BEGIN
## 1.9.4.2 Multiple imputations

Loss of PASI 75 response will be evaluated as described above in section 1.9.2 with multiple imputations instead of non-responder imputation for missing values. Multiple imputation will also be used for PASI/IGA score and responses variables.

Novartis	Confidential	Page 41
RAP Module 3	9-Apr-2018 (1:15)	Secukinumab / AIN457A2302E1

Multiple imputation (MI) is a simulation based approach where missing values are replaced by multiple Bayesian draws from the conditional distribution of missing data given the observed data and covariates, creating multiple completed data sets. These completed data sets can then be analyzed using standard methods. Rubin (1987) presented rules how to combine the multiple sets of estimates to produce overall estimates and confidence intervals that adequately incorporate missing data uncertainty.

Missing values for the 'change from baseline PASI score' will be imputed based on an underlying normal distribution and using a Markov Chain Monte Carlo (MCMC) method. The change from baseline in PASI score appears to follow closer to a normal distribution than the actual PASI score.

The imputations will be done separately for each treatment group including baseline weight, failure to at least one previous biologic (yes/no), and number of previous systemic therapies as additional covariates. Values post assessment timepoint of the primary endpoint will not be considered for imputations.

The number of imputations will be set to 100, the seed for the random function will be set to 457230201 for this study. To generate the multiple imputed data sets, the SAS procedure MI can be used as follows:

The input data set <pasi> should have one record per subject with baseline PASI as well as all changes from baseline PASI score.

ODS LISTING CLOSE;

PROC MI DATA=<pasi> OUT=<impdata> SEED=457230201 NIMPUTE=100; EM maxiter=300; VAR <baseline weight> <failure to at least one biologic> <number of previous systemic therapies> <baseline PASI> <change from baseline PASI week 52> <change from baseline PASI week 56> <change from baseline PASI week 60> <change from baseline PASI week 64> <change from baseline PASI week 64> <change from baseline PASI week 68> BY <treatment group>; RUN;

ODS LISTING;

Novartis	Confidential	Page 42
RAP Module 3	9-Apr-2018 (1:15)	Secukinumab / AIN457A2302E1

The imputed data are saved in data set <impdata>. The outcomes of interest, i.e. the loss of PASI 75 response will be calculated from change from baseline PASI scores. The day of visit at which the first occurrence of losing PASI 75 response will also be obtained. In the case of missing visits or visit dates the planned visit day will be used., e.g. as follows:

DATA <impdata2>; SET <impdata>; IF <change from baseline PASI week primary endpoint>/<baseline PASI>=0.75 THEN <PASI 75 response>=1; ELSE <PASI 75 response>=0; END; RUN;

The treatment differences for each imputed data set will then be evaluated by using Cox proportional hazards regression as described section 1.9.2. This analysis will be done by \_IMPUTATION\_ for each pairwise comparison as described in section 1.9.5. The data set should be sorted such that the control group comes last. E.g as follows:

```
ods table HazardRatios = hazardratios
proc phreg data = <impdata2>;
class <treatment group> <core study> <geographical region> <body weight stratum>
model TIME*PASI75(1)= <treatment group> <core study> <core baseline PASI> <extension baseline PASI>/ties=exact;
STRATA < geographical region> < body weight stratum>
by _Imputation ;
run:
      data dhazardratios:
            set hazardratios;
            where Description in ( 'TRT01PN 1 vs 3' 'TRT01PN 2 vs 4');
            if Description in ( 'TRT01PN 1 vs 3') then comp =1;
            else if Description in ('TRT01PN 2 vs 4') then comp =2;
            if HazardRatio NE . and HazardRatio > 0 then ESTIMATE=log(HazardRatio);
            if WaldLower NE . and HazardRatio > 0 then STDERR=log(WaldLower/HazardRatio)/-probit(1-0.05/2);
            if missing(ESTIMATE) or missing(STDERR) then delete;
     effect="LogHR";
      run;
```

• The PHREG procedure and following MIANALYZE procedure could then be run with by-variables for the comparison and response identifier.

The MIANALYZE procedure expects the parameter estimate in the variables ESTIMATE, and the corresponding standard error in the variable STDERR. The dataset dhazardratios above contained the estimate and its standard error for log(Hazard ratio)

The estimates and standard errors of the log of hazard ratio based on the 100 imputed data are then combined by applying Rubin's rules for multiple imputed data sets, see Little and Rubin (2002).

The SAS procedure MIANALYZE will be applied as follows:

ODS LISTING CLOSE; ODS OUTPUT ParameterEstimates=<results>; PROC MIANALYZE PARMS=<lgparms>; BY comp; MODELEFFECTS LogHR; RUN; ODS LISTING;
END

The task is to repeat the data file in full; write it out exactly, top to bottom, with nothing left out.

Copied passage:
## 1.9.4.2 Multiple imputations

Loss of PASI 75 response will be evaluated as described above in section 1.9.2 with multiple imputations instead of non-responder imputation for missing values. Multiple imputation will also be used for PASI/IGA score and responses variables.

Novartis	Confidential	Page 41
RAP Module 3	9-Apr-2018 (1:15)	Secukinumab / AIN457A2302E1

Multiple imputation (MI) is a simulation based approach where missing values are replaced by multiple Bayesian draws from the conditional distribution of missing data given the observed data and covariates, creating multiple completed data sets. These completed data sets can then be analyzed using standard methods. Rubin (1987) presented rules how to combine the multiple sets of estimates to produce overall estimates and confidence intervals that adequately incorporate missing data uncertainty.

Missing values for the 'change from baseline PASI score' will be imputed based on an underlying normal distribution and using a Markov Chain Monte Carlo (MCMC) method. The change from baseline in PASI score appears to follow closer to a normal distribution than the actual PASI score.

The imputations will be done separately for each treatment group including baseline weight, failure to at least one previous biologic (yes/no), and number of previous systemic therapies as additional covariates. Values post assessment timepoint of the primary endpoint will not be considered for imputations.

The number of imputations will be set to 100, the seed for the random function will be set to 457230201 for this study. To generate the multiple imputed data sets, the SAS procedure MI can be used as follows:

The input data set <pasi> should have one record per subject with baseline PASI as well as all changes from baseline PASI score.

ODS LISTING CLOSE;

PROC MI DATA=<pasi> OUT=<impdata> SEED=457230201 NIMPUTE=100; EM maxiter=300; VAR <baseline weight> <failure to at least one biologic> <number of previous systemic therapies> <baseline PASI> <change from baseline PASI week 52> <change from baseline PASI week 56> <change from baseline PASI week 60> <change from baseline PASI week 64> <change from baseline PASI week 64> <change from baseline PASI week 68> BY <treatment group>; RUN;

ODS LISTING;

Novartis	Confidential	Page 42
RAP Module 3	9-Apr-2018 (1:15)	Secukinumab / AIN457A2302E1

The imputed data are saved in data set <impdata>. The outcomes of interest, i.e. the loss of PASI 75 response will be calculated from change from baseline PASI scores. The day of visit at which the first occurrence of losing PASI 75 response will also be obtained. In the case of missing visits or visit dates the planned visit day will be used., e.g. as follows:

DATA <impdata2>; SET <impdata>; IF <change from baseline PASI week primary endpoint>/<baseline PASI>=0.75 THEN <PASI 75 response>=1; ELSE <PASI 75 response>=0; END; RUN;

The treatment differences for each imputed data set will then be evaluated by using Cox proportional hazards regression as described section 1.9.2. This analysis will be done by \_IMPUTATION\_ for each pairwise comparison as described in section 1.9.5. The data set should be sorted such that the control group comes last. E.g as follows:

```
ods table HazardRatios = hazardratios
proc phreg data = <impdata2>;
class <treatment group> <core study> <geographical region> <body weight stratum>
model TIME*PASI75(1)= <treatment group> <core study> <core baseline PASI> <extension baseline PASI>/ties=exact;
STRATA < geographical region> < body weight stratum>
by _Imputation ;
run:
      data dhazardratios:
            set hazardratios;
            where Description in ( 'TRT01PN 1 vs 3' 'TRT01PN 2 vs 4');
            if Description in ( 'TRT01PN 1 vs 3') then comp =1;
            else if Description in ('TRT01PN 2 vs 4') then comp =2;
            if HazardRatio NE . and HazardRatio > 0 then ESTIMATE=log(HazardRatio);
            if WaldLower NE . and HazardRatio > 0 then STDERR=log(WaldLower/HazardRatio)/-probit(1-0.05/2);
            if missing(ESTIMATE) or missing(STDERR) then delete;
     effect="LogHR";
      run;
```

• The PHREG procedure and following MIANALYZE procedure could then be run with by-variables for the comparison and response identifier.

The MIANALYZE procedure expects the parameter estimate in the variables ESTIMATE, and the corresponding standard error in the variable STDERR. The dataset dhazardratios above contained the estimate and its standard error for log(Hazard ratio)

The estimates and standard errors of the log of hazard ratio based on the 100 imputed data are then combined by applying Rubin's rules for multiple imputed data sets, see Little and Rubin (2002).

The SAS procedure MIANALYZE will be applied as follows:

ODS LISTING CLOSE; ODS OUTPUT ParameterEstimates=<results>; PROC MIANALYZE PARMS=<lgparms>; BY comp; MODELEFFECTS LogHR; RUN; ODS LISTING;